We face risks related to operating two distribution centers.

Our business depends upon the successful operation of our distribution centers, as well as our ability to fulfill orders and to deliver our merchandise to our customers in a timely manner. We currently handle merchandise distribution for all of our stores from two facilities, one in Coppell, Texas, a suburb of Dallas, Texas and the second in Aberdeen, Maryland. We use independent third-party transportation companies as well as leased trucks to deliver our merchandise to our stores and our customers. Any significant interruption in the operation of our distribution centers or the domestic transportation infrastructure due to natural disasters, accidents, inclement weather, system failures, work stoppages, slowdowns or strikes by employees of the transportation companies, temporary or government-mandated closures, or other causes, including health epidemics or pandemics such as COVID-19, could delay or impair our ability to distribute merchandise to our stores, which could result in lower sales, a loss of loyalty to our brands and excess inventory and would have a material adverse effect on our business, financial condition and results of operations.

Our second distribution center in Aberdeen, Maryland became fully operational in fiscal 2019. We may not accurately anticipate all of the changing demands that our expanding operations will impose on our receiving and distribution system. We may not realize all of the expected expense savings from the opening of the second distribution center, and we may also experience increased costs not previously considered with our new distribution center.

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Disruption in our receiving and distribution system or increased costs as a result of opening our second distribution center could have a material adverse effect on our reputation, business, financial condition, and results of operations.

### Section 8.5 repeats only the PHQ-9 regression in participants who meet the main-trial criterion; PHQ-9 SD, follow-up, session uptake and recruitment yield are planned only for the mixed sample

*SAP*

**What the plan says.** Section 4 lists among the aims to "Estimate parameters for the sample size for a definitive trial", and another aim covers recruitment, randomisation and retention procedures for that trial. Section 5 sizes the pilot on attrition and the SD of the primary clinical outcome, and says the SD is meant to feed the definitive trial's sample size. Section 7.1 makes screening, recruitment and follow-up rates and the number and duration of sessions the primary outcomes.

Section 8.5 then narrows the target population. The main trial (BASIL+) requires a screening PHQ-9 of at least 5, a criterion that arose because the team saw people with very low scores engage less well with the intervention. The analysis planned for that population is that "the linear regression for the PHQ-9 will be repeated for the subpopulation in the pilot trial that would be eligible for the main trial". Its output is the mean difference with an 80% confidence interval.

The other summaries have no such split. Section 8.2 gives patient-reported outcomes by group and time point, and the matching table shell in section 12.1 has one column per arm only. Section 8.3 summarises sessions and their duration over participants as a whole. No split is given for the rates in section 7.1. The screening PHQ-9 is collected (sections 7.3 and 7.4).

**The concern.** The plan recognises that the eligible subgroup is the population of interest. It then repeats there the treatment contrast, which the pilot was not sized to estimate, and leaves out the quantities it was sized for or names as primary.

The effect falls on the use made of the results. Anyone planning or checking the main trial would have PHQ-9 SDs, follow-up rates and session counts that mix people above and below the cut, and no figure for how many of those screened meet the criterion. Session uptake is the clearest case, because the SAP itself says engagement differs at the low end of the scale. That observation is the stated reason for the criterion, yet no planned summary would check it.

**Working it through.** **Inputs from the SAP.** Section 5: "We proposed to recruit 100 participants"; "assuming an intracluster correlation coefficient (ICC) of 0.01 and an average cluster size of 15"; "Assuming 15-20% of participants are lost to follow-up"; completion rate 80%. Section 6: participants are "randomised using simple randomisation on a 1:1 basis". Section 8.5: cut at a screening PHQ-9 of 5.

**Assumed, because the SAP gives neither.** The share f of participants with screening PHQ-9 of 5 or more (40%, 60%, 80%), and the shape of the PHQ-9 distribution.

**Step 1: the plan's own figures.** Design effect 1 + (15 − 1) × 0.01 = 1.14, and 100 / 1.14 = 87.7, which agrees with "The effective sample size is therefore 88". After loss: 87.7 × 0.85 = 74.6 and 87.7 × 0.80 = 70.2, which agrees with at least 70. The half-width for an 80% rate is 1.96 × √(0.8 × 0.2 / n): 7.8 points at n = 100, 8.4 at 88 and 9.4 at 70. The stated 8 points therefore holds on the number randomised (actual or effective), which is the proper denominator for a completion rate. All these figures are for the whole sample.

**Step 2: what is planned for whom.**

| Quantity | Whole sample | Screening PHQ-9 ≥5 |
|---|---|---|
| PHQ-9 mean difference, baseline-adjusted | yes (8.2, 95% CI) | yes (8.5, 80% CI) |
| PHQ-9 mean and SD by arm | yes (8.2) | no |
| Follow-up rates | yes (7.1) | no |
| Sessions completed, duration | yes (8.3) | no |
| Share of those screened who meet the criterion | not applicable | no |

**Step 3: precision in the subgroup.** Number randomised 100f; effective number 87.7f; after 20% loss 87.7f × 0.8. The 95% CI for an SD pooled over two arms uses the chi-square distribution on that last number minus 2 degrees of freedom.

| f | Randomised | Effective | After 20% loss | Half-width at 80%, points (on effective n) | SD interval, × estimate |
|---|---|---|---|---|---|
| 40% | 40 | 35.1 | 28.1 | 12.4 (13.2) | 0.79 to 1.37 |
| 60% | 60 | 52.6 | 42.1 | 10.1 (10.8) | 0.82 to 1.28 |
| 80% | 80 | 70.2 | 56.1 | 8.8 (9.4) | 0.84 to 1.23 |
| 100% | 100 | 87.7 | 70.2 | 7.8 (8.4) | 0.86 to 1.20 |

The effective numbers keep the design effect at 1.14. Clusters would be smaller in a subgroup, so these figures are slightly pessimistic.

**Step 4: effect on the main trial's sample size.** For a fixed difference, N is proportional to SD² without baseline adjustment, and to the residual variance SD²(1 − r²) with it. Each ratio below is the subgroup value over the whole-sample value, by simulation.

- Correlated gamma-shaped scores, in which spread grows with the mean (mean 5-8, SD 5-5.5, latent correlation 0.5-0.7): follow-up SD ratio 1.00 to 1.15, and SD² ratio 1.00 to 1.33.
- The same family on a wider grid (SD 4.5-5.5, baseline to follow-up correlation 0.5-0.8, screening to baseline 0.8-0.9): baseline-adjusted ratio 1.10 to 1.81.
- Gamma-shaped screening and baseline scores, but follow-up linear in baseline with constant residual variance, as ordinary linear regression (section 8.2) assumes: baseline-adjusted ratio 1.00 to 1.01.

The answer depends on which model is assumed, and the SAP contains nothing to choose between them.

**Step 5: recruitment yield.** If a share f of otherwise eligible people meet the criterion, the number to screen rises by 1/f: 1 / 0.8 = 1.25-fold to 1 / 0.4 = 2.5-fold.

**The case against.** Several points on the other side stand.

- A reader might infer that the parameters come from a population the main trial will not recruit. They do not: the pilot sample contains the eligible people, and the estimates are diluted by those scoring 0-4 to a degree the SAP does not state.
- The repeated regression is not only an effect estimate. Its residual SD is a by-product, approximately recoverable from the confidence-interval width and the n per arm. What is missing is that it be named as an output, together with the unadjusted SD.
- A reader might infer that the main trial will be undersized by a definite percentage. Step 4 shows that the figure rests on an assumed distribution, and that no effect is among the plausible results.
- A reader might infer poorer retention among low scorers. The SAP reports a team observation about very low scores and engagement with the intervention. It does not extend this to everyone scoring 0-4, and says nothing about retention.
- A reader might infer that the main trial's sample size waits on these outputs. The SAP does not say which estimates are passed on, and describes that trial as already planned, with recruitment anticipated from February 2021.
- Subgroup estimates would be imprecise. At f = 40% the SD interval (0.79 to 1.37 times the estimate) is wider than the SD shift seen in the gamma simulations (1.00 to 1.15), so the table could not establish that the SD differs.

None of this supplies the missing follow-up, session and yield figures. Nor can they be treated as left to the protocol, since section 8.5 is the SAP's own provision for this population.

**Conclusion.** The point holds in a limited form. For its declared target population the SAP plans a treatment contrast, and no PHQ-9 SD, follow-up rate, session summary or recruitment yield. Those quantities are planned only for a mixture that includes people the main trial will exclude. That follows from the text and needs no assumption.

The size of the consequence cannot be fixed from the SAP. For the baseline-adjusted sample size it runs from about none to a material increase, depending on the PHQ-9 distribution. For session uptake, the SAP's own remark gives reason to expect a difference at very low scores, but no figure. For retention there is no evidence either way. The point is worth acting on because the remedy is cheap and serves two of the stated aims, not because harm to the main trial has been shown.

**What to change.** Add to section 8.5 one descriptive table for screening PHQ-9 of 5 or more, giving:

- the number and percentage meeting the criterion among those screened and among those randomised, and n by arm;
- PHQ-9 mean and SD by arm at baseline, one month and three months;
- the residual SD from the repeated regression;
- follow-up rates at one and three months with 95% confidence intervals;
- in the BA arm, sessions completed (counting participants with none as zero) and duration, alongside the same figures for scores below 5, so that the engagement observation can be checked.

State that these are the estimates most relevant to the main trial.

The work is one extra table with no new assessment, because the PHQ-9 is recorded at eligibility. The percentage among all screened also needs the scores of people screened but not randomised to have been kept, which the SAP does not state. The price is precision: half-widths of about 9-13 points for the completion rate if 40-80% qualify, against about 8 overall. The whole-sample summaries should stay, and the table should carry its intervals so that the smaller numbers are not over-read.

We are subject to duties, tariffs and quotas associated with our dependence on foreign imports for our merchandise.

During fiscal 2019, including purchases for Elfa which represented approximately 22% of our purchases, we purchased approximately 60% of our merchandise from vendors located outside the United States (including approximately 35% from vendors located in China) and approximately 40% of our merchandise from vendors located in the United States. In addition, some of the merchandise we purchase from vendors in the United States also depends, in whole or in part, on manufacturers located outside the United States. As a result, our business depends on global trade, as well as trade and cost factors that impact the specific countries where our vendors are located, including Asia. Our future success will depend in part upon our ability to maintain our existing foreign vendor relationships and to develop new ones. While we rely on our long‑term relationships with our foreign vendors, we have no long‑term contracts with them and transact business on an order by order basis.

Many of our imported products are subject to existing duties, tariffs and quotas that may limit the quantity of some types of goods that we may import into the United States. Because a large portion of our merchandise is sourced, directly or indirectly, from outside the United States, major changes in tax policy or trade relations, such as the disallowance of income tax deductions for imported merchandise or the imposition of additional tariffs or duties on imported products, could adversely affect our business, results of operations, effective income tax rate, liquidity and net income. For example, in recent years, the current U.S. presidential administration has imposed tariffs on many items sourced from China, including products and raw materials imported into the U.S., and the Chinese government has imposed retaliatory tariffs on U.S. manufactured goods. As a result, we continually evaluate the impact of enacted tariffs, along with any potential additional tariffs or retaliatory trade restrictions implemented by other countries. These tariffs could adversely affect our customer sales by causing potential delays in product received from our vendors, cost of goods sold and results of operations. We may not be able to fully or substantially mitigate the impact of such tariffs, pass price increases on to our customers, or secure adequate alternative sources of products or materials.